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Chivalry in Sir Gawain and the Green Knight
Although Sir Gawain and the Green Knight is considered to be a romantic poem because of its nature and the era in which it was written, it does not represent romance in the traditional sense of courtly love during the medieval times. It is worth mentioning that Sir Gawain and the Green Knight does not substantially represent any of the conventions listed in "The Art of Courtly Love" by Capallanus, but instead focuses on the chivalrous nature of an honorable knight who struggles when his chivalry comes into conflict with his basic need for self-preservation.
This paper will examine Gawain's character, which is clearly very noble, and how this conflict between morality and mortality becomes almost a mockery by the poet by the end of the poem. Through satire, the poet is able to show the reader how even the noblest and most honorable knight can fall victim to the basic instincts of humanity and come into conflict with moral code of chivalry.
Upon closer inspection, the reader is left to wonder if the poet is doubting the values of the chivalric court by playing within the bounds of the romantic genre. This could certainly answer the question pertaining to the romantic genre. Sir Gawain and the Green Knight is "one of the latest and certainly the best of the Middle English romances; yet its greatness lies in the fact that, without ever ceasing to be a romance, a fiction full of the most comic touches, it is something much larger, one of the really significant literary achievements of the Middle Ages" (Abrahms 242). The poem belongs to the Alliterative Revival, an emergence of a body of poems in the alliterative meter of Old English verse (232).
The poem takes place in Arthurian England during the New Year's celebration at Camelot, known to be a place of adventure and bravery. King Arthur has established a court of chivalry and nobility with brave knights and lovely ladies. At the celebration are King Arthur and Queen Guinevere surrounded by knights, including Gawain.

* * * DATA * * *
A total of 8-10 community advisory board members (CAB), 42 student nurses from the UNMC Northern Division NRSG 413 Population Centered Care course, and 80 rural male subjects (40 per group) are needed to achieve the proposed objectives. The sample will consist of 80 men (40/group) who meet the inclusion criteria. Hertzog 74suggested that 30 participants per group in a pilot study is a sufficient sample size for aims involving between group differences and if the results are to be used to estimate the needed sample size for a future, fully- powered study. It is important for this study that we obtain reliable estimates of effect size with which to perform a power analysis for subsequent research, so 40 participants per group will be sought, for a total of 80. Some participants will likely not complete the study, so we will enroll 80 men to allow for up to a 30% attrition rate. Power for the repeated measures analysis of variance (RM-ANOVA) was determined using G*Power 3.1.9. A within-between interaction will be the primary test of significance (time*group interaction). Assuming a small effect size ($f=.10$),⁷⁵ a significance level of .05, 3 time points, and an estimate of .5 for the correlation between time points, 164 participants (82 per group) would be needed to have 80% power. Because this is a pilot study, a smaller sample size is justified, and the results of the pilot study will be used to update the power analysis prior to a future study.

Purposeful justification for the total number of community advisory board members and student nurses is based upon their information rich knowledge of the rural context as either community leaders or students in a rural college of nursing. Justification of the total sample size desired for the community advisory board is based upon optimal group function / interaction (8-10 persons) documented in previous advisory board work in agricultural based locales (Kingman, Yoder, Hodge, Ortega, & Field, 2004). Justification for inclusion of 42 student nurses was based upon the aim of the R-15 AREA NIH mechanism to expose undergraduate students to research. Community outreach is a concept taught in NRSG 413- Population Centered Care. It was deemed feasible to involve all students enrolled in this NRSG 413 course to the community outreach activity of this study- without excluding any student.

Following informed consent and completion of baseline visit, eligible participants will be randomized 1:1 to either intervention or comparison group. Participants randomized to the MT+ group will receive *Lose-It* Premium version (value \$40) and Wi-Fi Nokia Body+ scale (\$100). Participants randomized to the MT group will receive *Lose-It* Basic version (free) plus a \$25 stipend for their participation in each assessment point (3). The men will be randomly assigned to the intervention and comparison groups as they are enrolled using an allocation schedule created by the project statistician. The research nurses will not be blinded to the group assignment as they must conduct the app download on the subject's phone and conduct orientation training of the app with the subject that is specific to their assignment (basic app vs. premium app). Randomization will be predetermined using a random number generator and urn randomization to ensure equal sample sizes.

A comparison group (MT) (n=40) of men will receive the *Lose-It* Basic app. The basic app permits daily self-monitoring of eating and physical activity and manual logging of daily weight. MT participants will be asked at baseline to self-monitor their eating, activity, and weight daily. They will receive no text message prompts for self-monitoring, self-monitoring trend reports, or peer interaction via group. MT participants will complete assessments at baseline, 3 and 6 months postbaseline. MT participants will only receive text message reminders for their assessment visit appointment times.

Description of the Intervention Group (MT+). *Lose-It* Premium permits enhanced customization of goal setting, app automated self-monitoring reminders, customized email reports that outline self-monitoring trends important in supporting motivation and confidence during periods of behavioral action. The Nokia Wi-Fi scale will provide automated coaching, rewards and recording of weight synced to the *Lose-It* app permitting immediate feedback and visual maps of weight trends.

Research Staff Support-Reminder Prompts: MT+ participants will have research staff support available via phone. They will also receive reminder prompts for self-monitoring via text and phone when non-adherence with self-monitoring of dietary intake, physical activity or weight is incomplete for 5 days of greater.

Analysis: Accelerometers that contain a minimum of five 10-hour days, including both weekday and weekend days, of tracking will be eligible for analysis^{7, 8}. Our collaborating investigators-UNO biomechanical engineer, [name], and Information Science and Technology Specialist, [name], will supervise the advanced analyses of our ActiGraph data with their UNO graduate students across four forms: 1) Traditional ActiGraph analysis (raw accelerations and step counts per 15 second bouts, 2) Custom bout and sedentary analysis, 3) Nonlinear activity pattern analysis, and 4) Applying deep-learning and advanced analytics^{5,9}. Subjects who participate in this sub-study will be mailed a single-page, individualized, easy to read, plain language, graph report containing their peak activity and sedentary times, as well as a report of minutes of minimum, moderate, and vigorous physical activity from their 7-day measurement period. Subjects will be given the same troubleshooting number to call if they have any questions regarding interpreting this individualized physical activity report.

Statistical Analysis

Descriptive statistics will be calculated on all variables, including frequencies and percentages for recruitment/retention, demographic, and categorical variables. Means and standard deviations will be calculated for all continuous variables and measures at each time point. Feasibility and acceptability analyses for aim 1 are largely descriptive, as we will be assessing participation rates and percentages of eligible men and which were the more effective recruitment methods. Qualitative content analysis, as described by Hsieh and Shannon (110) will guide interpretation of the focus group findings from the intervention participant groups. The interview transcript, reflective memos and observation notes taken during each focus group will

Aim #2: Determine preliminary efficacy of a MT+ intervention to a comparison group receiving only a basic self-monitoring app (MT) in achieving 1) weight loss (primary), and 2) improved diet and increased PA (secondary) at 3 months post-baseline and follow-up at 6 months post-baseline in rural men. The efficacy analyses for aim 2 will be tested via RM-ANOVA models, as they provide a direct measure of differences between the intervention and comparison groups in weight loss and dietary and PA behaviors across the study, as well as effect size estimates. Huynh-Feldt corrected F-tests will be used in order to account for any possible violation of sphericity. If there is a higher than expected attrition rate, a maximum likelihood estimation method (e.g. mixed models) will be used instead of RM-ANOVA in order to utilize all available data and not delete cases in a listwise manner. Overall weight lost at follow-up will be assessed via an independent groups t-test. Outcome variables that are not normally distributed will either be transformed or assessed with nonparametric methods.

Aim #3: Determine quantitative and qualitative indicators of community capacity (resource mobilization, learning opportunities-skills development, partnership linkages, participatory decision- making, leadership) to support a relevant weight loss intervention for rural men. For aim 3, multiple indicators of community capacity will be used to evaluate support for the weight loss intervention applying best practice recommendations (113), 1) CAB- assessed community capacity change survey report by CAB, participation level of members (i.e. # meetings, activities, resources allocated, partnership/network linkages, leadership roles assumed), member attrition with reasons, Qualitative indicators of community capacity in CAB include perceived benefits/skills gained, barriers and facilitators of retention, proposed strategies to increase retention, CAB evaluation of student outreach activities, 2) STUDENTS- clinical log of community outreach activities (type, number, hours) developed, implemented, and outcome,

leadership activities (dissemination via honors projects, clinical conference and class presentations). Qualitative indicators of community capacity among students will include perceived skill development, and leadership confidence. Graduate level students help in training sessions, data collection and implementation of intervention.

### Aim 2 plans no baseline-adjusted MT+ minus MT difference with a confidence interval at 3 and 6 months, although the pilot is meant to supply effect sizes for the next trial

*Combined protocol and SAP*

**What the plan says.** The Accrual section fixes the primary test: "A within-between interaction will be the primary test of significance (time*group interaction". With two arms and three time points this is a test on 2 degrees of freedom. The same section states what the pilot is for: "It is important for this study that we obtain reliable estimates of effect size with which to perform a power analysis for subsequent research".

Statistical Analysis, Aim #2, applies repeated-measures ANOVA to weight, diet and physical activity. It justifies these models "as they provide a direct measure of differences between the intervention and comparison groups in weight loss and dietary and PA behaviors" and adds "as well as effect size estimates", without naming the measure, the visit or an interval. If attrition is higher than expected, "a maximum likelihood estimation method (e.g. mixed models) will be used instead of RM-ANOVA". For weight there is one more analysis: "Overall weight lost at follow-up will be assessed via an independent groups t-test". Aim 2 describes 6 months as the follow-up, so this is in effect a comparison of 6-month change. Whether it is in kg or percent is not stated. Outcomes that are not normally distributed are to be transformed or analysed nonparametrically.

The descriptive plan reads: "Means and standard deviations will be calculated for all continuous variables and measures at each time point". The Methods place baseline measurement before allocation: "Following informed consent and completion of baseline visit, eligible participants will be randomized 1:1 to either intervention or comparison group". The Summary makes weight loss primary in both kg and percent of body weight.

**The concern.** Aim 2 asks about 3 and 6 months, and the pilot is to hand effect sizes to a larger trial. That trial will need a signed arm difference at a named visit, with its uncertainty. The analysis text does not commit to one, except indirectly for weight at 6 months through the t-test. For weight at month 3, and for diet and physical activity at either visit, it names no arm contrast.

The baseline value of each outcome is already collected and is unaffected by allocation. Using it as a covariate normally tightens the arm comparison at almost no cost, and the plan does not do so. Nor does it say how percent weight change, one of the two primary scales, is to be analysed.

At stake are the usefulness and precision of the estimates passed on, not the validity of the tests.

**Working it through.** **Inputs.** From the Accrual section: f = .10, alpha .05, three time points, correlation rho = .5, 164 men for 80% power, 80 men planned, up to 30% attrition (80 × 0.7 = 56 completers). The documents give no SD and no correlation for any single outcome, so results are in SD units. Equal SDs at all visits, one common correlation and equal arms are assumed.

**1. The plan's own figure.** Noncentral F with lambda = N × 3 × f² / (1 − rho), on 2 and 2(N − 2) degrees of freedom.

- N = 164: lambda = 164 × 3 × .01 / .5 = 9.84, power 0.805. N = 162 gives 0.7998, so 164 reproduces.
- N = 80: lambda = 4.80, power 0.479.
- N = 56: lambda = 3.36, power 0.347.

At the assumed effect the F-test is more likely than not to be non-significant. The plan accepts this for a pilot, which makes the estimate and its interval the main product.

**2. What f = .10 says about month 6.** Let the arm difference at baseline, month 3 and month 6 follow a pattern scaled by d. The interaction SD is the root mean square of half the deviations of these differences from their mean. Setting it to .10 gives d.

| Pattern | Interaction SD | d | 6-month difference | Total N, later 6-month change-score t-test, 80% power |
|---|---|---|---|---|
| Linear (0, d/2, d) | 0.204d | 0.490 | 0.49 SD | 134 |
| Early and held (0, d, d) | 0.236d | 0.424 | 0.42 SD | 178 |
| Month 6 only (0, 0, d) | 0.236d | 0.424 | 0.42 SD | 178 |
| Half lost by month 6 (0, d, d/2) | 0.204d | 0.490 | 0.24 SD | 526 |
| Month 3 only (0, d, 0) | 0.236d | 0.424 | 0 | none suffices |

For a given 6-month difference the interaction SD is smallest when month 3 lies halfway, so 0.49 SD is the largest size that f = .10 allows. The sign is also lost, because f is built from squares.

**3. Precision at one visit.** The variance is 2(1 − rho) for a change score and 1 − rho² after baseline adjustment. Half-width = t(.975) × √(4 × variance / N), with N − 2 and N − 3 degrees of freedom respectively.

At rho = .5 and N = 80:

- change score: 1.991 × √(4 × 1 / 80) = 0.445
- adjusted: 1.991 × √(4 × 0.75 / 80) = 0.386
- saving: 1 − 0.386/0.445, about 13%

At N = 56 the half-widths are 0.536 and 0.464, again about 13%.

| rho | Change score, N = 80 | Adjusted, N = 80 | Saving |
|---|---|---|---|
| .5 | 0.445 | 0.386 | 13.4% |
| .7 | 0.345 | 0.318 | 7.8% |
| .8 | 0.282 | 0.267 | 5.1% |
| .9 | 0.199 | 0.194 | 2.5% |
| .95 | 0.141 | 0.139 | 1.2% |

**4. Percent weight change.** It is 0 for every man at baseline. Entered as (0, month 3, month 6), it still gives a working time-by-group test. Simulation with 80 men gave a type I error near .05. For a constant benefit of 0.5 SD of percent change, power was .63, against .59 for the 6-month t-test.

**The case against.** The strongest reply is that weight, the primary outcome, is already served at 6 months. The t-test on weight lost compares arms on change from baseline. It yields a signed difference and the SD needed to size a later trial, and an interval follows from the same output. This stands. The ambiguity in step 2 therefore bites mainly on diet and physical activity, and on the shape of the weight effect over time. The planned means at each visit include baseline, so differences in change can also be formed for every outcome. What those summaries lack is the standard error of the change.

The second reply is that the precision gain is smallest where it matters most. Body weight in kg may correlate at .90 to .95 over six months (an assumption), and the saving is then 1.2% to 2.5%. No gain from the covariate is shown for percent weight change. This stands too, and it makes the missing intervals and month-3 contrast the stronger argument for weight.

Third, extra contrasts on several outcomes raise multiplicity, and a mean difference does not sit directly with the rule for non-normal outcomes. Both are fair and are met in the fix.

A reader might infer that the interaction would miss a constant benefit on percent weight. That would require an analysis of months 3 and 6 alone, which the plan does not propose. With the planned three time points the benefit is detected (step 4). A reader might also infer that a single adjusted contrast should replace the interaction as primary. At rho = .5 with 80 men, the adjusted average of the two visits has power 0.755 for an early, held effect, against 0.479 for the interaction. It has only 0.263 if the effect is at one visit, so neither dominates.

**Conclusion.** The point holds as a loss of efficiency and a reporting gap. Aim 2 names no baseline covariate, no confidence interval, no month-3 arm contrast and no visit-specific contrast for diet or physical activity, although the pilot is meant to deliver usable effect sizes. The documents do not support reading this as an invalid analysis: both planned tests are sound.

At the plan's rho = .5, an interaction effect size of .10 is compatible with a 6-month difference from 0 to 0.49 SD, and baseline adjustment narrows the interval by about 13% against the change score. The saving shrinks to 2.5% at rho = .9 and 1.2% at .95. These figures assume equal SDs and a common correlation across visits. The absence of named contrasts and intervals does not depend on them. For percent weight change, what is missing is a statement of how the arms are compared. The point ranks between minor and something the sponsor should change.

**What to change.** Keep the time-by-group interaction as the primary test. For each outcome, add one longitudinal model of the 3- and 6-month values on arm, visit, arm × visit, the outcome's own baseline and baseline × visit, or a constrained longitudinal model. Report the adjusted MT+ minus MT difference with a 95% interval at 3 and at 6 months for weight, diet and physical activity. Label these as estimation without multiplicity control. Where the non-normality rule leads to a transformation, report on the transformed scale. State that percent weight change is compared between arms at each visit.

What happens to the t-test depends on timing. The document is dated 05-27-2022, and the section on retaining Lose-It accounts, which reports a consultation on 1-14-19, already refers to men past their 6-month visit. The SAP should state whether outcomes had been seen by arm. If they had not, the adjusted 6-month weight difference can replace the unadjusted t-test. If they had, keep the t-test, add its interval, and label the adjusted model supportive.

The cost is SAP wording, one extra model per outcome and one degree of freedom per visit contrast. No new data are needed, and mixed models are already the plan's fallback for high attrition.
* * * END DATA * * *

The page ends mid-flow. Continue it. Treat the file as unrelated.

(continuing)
It is interesting to note that the poet does mention the darker side of British history, in saying that war and misery have played their part in British history as well as British prosperity. Another point worth mentioning is the elaborate description of Camelot, which seems to border on the excessive. One could argue that such a talented poet would not need to go to such lengths to describe Camelot unless there was an underlying reason to do so. Could the mention of the dark side of British history along with the almost laborious description of Camelot a subtle hint of things to come?
In addition, the poet, with the description of the merriment at the New Year's feast, implies perhaps a certain amount of corruption or perversion in Arthur's court. The reader is also given the impression that Arthur is immature when he is described as being "light in his lordly heart, and a little boyish" (235) and also when he demands some form of entertainment before the feast.
The stranger from the beginning can be viewed as an obvious object of opposition. He seems to represent everything Gawain does not. It is not difficult for the reader to imagine this, especially knowing the end of the story. The stranger could also be seen as a symbol of the Devil, as he is opposing good (Gawain).
The poet spends quite a bit of time in describing the stranger. If the poet is indeed criticizing the chivalric court, that would explain his mocking tone. Another hint that the poet might be slighting Arthur's court would be the silence of the court as they "sat stunned at his strong words" (239) with the stranger mocking them.
Gawain's offer to accept the Green Knight's challenge in the palace of Arthur, is the reader's first real indication of his nobility. He steps forward to risk his life so Arthur would not have to risk his. The noble knight wins the beheading game and the date is set for an exchange blow at the Green Chapel.